Four weeks I ago, I started my first teaching placement. I had been in my home school for seven weeks, I knew the staff, the children and the way the school day worked – I felt prepared. Little did I know that the following month was going to be the hardest, busiest and most tiring month of my life.

The pre-placement stage of my training was a lot of observing, taking notes and settling in to the classroom environment. During this time I still felt like a teaching assistant, I was in my comfort zone and naive about the thought of starting my first placement. On my first day of my placement, I was still very much in the teaching assistant role. On the second day of my placement, it was my turn to teach.

My knees were shaking, my heart was in my throat. I started to panic about the thirty little faces staring up at me from the carpet. I remember thinking why are you scared of a group of five and six year olds? It wasn’t them that I was scared of. It was the realisation that I had a responsibility. To teach these children. To get everything right. Well, I guess I worked myself up, put too much pressure on myself and the result was – my first lesson was a disaster!

My class teacher and mentor informally observed me and she was quite positive considering how bad it really was. We both agreed on the ways forward and I forgot all about it. The next few lessons I taught after that were better, the nerves started to melt away and I actually started to enjoy teaching. My mentor and my course leader came to observe me in my second week and their feedback gave me plenty to work on including deeper questioning when teaching the input to the children, work on pace and transitions within the lesson and most importantly have more faith in myself and have a can-do attitude.

Fast forward four weeks and I am a different teacher entirely to the quivering wreck that I was during those first few lessons. I am more confident, I laugh things off if they go wrong in a lesson now and think on my feet to change them (rather than panic and get myself into a state), and although I have a long way to go, my mentor must believe in my potential or she wouldn’t have let me teach three lessons every morning during my last week on placement and even teach every lesson (Maths, Phonics, English and Science) on one of those days.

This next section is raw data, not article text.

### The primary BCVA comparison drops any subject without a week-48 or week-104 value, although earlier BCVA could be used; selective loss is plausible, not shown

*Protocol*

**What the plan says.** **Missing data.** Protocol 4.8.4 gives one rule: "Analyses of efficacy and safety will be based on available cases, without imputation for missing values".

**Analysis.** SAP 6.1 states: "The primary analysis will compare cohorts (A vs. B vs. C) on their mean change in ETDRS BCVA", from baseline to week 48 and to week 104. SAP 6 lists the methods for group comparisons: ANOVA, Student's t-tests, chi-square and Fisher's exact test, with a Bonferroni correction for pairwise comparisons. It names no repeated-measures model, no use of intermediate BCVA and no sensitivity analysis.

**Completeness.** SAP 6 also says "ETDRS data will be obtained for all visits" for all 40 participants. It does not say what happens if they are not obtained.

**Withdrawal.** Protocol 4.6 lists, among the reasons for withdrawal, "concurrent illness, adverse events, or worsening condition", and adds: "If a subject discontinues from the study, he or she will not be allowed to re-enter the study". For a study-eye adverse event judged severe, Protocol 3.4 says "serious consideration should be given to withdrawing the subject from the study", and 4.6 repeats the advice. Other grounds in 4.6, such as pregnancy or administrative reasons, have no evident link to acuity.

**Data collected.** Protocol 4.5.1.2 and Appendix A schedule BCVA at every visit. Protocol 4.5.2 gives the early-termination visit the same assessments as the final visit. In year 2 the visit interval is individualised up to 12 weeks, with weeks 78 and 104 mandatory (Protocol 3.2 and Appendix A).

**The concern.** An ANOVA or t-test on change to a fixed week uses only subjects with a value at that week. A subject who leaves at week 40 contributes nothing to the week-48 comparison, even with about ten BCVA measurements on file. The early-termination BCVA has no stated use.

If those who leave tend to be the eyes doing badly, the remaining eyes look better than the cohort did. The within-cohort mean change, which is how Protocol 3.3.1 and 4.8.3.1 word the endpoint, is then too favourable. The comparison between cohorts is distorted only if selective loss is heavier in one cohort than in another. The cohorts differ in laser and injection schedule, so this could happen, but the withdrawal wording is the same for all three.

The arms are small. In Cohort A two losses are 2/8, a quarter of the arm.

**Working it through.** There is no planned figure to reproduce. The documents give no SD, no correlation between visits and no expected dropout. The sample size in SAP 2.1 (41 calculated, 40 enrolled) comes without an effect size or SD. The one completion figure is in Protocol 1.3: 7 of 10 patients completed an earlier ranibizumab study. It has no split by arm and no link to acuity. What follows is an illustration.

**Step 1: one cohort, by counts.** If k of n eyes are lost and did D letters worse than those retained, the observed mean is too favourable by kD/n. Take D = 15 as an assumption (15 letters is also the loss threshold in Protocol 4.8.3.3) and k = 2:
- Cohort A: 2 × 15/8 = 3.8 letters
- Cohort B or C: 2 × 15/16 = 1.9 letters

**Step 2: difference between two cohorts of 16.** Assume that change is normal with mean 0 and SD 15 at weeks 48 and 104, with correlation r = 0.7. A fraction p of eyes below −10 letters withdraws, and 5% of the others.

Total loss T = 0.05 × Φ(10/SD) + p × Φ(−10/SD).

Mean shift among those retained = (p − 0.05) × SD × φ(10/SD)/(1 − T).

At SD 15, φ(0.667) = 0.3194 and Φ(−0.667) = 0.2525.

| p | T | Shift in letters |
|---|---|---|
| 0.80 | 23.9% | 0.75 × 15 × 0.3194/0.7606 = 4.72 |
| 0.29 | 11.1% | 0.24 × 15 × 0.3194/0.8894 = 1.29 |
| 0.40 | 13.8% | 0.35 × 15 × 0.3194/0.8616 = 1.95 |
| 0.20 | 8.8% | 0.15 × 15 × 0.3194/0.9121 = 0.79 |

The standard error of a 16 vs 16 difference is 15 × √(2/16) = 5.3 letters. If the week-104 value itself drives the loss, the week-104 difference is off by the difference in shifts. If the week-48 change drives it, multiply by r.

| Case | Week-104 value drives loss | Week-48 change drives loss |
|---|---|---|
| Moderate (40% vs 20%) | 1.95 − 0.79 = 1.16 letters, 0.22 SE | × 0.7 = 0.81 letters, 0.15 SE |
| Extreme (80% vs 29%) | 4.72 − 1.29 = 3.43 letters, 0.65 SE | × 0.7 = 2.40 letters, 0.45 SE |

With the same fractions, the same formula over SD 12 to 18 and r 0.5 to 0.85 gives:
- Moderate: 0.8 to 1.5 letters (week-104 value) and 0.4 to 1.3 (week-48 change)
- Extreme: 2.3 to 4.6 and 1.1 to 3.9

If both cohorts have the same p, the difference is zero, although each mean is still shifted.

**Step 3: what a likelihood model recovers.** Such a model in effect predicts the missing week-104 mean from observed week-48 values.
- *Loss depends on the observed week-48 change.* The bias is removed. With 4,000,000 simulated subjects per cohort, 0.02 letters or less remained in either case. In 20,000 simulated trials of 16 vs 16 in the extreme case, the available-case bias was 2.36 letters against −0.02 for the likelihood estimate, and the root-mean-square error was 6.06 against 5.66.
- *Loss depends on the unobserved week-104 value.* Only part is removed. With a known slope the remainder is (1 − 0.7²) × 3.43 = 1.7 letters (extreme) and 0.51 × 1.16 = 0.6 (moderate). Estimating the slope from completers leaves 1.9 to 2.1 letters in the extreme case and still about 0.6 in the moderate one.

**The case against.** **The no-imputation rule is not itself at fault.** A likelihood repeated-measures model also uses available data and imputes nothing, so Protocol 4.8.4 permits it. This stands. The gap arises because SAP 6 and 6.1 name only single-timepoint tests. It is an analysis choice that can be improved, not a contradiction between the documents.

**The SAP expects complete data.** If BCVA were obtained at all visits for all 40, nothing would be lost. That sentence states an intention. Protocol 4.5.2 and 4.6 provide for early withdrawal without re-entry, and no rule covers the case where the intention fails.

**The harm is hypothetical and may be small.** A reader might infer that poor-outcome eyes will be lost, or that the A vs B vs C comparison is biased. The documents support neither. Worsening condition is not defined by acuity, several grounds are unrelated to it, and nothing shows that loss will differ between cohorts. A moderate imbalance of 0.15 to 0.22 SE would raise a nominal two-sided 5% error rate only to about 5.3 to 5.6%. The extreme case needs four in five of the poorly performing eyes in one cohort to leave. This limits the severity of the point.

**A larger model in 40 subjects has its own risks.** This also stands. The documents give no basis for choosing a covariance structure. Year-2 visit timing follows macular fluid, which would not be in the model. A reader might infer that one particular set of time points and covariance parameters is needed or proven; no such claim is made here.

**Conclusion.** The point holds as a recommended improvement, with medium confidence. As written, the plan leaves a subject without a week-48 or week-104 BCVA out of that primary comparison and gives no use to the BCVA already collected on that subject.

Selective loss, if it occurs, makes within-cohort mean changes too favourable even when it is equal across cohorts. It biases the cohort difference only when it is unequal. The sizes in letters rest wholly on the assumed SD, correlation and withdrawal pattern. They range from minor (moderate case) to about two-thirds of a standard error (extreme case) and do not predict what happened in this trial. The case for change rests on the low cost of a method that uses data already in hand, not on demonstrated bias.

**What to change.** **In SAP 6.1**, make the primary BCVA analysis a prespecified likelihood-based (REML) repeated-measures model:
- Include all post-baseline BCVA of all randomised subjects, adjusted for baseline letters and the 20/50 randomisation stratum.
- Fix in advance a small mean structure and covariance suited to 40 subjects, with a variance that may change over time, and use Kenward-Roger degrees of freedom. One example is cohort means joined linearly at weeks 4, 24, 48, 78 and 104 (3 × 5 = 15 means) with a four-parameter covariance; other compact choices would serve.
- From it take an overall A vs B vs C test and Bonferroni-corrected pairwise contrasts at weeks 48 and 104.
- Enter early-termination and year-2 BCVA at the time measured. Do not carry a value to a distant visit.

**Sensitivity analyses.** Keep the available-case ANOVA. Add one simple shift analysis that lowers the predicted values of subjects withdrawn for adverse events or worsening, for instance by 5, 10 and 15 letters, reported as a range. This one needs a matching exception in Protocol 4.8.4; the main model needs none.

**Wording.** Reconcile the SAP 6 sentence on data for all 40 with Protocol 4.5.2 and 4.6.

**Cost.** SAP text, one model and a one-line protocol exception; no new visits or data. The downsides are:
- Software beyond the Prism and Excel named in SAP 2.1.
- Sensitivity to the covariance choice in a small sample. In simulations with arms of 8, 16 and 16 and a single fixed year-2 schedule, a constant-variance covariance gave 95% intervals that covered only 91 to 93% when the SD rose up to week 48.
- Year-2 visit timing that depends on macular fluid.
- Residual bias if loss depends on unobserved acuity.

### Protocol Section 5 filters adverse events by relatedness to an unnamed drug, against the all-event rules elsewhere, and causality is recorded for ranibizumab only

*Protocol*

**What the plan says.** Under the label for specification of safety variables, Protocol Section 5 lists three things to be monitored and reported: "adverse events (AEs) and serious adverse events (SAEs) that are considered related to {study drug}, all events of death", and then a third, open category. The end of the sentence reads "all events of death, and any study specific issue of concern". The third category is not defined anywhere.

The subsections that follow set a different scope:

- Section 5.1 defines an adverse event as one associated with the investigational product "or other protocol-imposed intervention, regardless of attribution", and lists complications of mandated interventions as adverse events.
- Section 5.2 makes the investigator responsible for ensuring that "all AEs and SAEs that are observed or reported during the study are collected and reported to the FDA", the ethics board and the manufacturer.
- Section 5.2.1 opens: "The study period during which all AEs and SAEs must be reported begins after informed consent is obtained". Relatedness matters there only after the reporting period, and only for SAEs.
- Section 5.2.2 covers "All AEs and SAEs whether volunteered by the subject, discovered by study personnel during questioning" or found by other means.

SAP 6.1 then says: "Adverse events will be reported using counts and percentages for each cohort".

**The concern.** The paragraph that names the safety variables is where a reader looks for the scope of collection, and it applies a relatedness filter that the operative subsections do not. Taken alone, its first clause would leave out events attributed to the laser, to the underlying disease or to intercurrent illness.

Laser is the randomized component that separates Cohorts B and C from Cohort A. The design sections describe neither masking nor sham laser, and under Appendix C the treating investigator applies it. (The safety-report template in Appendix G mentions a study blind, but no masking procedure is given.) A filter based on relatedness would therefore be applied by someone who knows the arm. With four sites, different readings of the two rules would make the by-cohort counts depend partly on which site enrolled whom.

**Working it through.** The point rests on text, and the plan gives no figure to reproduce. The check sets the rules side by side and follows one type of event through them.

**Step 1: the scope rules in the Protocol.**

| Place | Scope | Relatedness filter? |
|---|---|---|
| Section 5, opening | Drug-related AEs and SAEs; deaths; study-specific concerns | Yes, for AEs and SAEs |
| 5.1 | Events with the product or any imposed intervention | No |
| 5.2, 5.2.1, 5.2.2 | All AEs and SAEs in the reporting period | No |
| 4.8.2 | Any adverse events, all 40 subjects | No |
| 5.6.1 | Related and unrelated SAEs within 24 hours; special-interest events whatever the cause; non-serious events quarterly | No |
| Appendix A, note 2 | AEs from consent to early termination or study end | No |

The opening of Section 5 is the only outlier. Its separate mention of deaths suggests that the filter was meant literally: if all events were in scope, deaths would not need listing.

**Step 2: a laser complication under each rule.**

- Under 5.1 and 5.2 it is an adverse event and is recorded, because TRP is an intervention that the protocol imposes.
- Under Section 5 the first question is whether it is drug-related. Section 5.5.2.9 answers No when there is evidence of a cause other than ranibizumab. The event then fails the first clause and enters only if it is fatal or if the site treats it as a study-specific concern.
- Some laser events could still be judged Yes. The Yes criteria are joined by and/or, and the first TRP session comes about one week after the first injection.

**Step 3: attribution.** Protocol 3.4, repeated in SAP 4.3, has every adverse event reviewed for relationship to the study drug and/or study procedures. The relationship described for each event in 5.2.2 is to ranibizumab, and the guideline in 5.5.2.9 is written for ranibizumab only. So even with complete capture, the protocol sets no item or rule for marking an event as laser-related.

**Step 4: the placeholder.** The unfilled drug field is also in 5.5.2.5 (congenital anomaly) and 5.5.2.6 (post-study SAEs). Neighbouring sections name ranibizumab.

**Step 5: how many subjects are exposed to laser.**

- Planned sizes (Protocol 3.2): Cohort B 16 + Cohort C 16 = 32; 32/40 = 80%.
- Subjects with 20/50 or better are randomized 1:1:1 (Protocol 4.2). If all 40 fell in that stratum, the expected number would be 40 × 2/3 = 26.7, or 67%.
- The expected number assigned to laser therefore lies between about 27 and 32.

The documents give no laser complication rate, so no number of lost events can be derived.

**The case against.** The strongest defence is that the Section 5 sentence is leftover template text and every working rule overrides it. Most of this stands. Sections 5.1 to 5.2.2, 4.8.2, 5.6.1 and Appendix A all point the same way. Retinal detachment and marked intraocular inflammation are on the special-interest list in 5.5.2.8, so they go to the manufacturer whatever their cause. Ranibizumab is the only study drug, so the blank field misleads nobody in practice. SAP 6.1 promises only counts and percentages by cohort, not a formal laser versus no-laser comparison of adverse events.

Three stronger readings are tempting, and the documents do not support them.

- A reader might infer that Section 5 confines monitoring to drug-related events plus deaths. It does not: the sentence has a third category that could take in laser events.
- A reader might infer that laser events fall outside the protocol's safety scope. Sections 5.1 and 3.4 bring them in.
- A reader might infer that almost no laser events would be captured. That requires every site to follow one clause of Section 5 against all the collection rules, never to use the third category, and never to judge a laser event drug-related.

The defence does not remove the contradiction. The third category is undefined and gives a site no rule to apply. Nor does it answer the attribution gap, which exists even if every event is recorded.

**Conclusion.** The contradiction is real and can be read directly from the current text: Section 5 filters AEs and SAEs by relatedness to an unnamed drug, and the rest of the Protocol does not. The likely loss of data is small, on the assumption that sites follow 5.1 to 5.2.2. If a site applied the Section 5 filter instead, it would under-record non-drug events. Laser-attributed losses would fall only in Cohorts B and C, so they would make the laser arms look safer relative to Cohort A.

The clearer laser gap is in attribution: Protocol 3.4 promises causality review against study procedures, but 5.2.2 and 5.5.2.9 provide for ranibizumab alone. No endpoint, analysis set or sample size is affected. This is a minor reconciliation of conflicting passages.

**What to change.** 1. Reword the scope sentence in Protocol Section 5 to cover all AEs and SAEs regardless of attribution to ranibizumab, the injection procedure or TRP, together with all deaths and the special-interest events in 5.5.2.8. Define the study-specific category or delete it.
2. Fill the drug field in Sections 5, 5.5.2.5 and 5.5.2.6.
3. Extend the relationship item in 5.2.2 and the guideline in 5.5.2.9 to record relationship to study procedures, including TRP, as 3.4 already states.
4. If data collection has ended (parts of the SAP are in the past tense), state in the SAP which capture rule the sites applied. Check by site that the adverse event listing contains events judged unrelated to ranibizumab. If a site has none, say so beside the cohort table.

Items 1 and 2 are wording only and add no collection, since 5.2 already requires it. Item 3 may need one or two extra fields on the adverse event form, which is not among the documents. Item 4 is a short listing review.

I have many ups and downs on this first placement. I have had days which have ended with me in tears wondering if I can actually do this and I have had days which have ended with me humming Christmas play songs at home and smiling about how good my day has been and how much I love to teach. There have been a lot of obstacles that I have overcome to get to the place I am in right now. A few weeks ago I couldn’t plan a lesson, I couldn’t manage the behaviour of thirty children or know how to track pupil progress but now I do and there is still plenty more to learn in these areas and others too.

During the past month, I have seen how strong, confident and capable I can be when I set my mind to it. I have worked through exhaustion and illness to show not only my mentor what I can do but prove to myself that I can actually do this – I can become a qualified teacher. People were not kidding when they said this would be an intense course and the career I am going into is challenging and exhausting but it is also the best decision I have ever made and I know all of my hard work this year will pay off.

I am getting ahead of myself because I’m not even halfway through my course yet and there are plenty more training sessions to have (they resume this week now my official placement is over). But I know how quick this year is going to go and soon I will be a qualified teacher and terrified of having the responsibility of my own class. Although this is a scary thought, I feel a little more hopeful now that with more time, training and guidance, I will get there.